A BROTHER'S LOVE By GRAHAM BROWN, Author of "Tho Soul of Lucille," "The Leaguo of tho Sacred Scarab," otc, Published by Arrangement with Cnssell and Co. All Rights Reserved. CHAPTER XIX. The Confession. * Tlio words wore quietly uttered, yet it a bombshell had fallen into the room the effect could not lmve been more electrical on Eric Galbraltli. His fnco becamo the color of paper, and the clgnrette he had been lighting fell from his nerveless fingers. "Oh, heavens!" ho groaned, "what do you know about Nellie Charlton? You have told Elsie—oh, you " "Bo quiet, Eric. Elsie will never know from mo." "But what do you know? Some friend " . "Do not try to hide it. I know everything, Erie," and in a quiet voice Angus told his brother of the mysteri ous letter. \ "Show mo the letter, old man," said Erie, brightening, "perhaps It's a hoax." But lie trembled in spite of I his attempts to pass it oh. lightly. j "The letter," said Angus, "is burn ed." "Burned!" and the boy's eyes Hash- | ed fir...
CHAPTER XXII. The First Angry Word. [Newspaper Article] — Korong Vale Lance and North West Advertiser — 25 July 1914
CHAPTER XXII. The First Angry Word. No sooner had Eric Blammed the door in Elsie's face than the girl, white and trembling, sprang to her feet. , With palsied Angers she groped for the handle, and , in her agitation it was a few seconds before she was able to open the door. When next she stood on the pavement her lius-' band was: nowhere to be seen, and she shivered and staggered back into the hall. ^ For a few moments she stood as one carved in stone; 'then, wilted and drooping and ready to die, she crept to her room and cast herself upon her bed. . But the heart of a young and healthy girl Is not so easily broken, and gradually the spirit that was in her began to assert itself. She wondered at her own fixity of purpose, forgetting the long line of stern Scottish stock from which she had sprung. One thing was plain to her—she could not re main another night under this roof. She could never look her husband in the face again—after this. But whither? That was the ques tion upon which...
CHAPTER XXI. Six Months After. [Newspaper Article] — Korong Vale Lance and North West Advertiser — 25 July 1914
CHAPTER XXI. Six Months After. For three months Elsie Cl:ilbraith was happy beyond words. The long, glowing, glorious days of summer merged into tlio mellow autumn, and no .flower bloomed in the hedge-rows with a greater beauty and grace than this shy, sweet little "Flower o' the Sea." She lived with her husband in a tiny, white-walled cottage within a stone's throw of her old home, and the soul of Angus Galbraith was over charged with a great thankfulness as he looked at the fresh, young face, suffused with radiant light, and lis tened to the merry peal of laughter which was never far from her lips. Under the sunshine of it he became a new man. In her happiness his own was found. And 110 young wife over joyed with more cause. Eric was as tender, as devoted, as adoring as any woman could hope for. It was no forced ten derness, 110 make-believe adoration, but. the genuine welling-up of a heart surpliaijjed with love. Eric's happi ness was unclouded by regret of the past. Only on rare...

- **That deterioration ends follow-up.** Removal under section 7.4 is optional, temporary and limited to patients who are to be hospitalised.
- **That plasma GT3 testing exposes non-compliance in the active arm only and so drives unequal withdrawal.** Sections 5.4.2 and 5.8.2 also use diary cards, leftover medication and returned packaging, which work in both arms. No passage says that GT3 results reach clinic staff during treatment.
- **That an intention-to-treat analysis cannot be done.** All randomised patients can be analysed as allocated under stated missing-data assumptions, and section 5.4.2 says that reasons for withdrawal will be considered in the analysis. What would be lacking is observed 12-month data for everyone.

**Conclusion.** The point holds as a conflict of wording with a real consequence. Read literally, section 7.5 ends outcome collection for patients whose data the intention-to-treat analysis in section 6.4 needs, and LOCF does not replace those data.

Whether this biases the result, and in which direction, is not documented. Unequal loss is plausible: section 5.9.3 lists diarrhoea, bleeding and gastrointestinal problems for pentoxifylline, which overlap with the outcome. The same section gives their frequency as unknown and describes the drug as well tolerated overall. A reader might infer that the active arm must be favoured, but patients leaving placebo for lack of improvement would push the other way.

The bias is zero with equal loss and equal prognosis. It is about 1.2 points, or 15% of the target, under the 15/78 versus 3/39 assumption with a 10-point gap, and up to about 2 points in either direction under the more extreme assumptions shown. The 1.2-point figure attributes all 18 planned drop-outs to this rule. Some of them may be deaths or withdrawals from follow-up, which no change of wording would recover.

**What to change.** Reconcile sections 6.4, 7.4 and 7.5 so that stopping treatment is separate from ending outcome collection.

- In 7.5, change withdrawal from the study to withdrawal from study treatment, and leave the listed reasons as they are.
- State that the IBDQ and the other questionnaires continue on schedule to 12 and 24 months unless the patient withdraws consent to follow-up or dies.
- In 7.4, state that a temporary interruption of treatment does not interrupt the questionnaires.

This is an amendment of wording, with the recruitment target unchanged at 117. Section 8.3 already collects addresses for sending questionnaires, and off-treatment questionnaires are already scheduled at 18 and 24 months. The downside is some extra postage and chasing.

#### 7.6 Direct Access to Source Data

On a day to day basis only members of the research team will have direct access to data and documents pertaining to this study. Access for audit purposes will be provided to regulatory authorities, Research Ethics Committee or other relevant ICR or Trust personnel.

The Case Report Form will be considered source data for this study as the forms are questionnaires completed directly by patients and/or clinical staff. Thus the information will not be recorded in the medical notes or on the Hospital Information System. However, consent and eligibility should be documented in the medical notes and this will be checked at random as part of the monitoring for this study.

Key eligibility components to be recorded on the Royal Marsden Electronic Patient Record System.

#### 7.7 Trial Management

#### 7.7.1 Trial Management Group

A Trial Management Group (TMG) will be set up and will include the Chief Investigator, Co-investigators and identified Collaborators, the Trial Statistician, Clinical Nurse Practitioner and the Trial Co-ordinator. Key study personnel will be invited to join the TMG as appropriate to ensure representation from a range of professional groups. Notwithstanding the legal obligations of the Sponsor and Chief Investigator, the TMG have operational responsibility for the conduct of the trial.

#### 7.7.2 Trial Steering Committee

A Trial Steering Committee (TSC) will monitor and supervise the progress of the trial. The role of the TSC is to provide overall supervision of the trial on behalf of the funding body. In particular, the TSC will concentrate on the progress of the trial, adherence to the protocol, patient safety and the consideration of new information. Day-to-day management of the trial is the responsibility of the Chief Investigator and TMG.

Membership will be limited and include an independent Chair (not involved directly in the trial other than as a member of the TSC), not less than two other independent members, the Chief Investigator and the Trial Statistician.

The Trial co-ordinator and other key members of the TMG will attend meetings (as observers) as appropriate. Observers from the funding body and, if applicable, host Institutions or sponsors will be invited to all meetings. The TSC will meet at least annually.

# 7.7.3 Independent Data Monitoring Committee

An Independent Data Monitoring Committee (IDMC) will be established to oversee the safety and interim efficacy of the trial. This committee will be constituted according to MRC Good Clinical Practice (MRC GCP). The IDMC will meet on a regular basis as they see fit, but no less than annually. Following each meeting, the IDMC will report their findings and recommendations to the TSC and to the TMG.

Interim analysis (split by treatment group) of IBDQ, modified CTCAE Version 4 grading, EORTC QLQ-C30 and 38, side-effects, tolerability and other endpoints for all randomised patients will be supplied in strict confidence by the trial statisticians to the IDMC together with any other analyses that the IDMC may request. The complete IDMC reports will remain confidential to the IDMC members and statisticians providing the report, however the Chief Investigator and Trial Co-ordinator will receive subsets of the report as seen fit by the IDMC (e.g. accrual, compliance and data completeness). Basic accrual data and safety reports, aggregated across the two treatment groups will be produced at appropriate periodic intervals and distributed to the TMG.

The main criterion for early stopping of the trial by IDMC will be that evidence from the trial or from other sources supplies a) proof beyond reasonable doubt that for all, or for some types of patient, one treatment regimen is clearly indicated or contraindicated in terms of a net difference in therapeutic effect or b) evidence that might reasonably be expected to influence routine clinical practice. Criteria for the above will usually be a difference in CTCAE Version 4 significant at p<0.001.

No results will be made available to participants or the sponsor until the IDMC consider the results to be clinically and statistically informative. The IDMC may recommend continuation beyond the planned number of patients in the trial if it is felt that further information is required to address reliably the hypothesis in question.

Rebuking the Pastor. CHOIR GOES ON STRIKE. [Newspaper Article] — Korong Vale Lance and North West Advertiser — 1 August 1914
Rebuking the Pastor. CHOIR GOES ON STRIKE. Members of the clioir of the Ryland Methodist Episcopal Church, Washing ton, as a rebuke to the pastor (Rev. Edward Gallagher), went on strike after the morning service in the church, because in his sermon the pastor reproved the singers for gos siping. and whispering while service was in progress. They demanded that the pastor apologise, and when lie de clinei to do so, announced they would no longer attend. Miss Mary C. Brew er, organist, said there would be no more music in the church until a new1 paBtor was appointed. She said the entire congregation was in sympathy with the choir, which had witheid a hostile demonstration on the promise that he would resign. Recently he announced that he would not do so.
Married in a Hencoop. VENTURE PROVES A FAILURE. [Newspaper Article] — Korong Vale Lance and North West Advertiser — 1 August 1914
Married in a Hencoop. VENTURE PROVES A FAILURE. Charles Summer, a" clerk, married a year ago In a Chicken coop before 10,000. persons at a chicken show In Convention Hall, Kansas City, has been remanded to .the county goal on a charge of wife abandonment. At a-hearing in a justice.court Mrs. Sum mer said she believed only the novelty of the marriage led Summer into mat rimony. -.The poultry,show committee gave Mr. and Mrs. Summer 10 dol., a dozen chickens, and the coop, for con senting to the novel marriage. Jus tice Welch, In remanding Summer to gaol, said:—"Any man who has the nerve to be married in a chicken coop bflfore 10,000 persons belongs to a coop." |
CLEOPATRA AND THE CROCODILES. TERRORS OF THE "MOVIES." [Newspaper Article] — Korong Vale Lance and North West Advertiser — 1 August 1914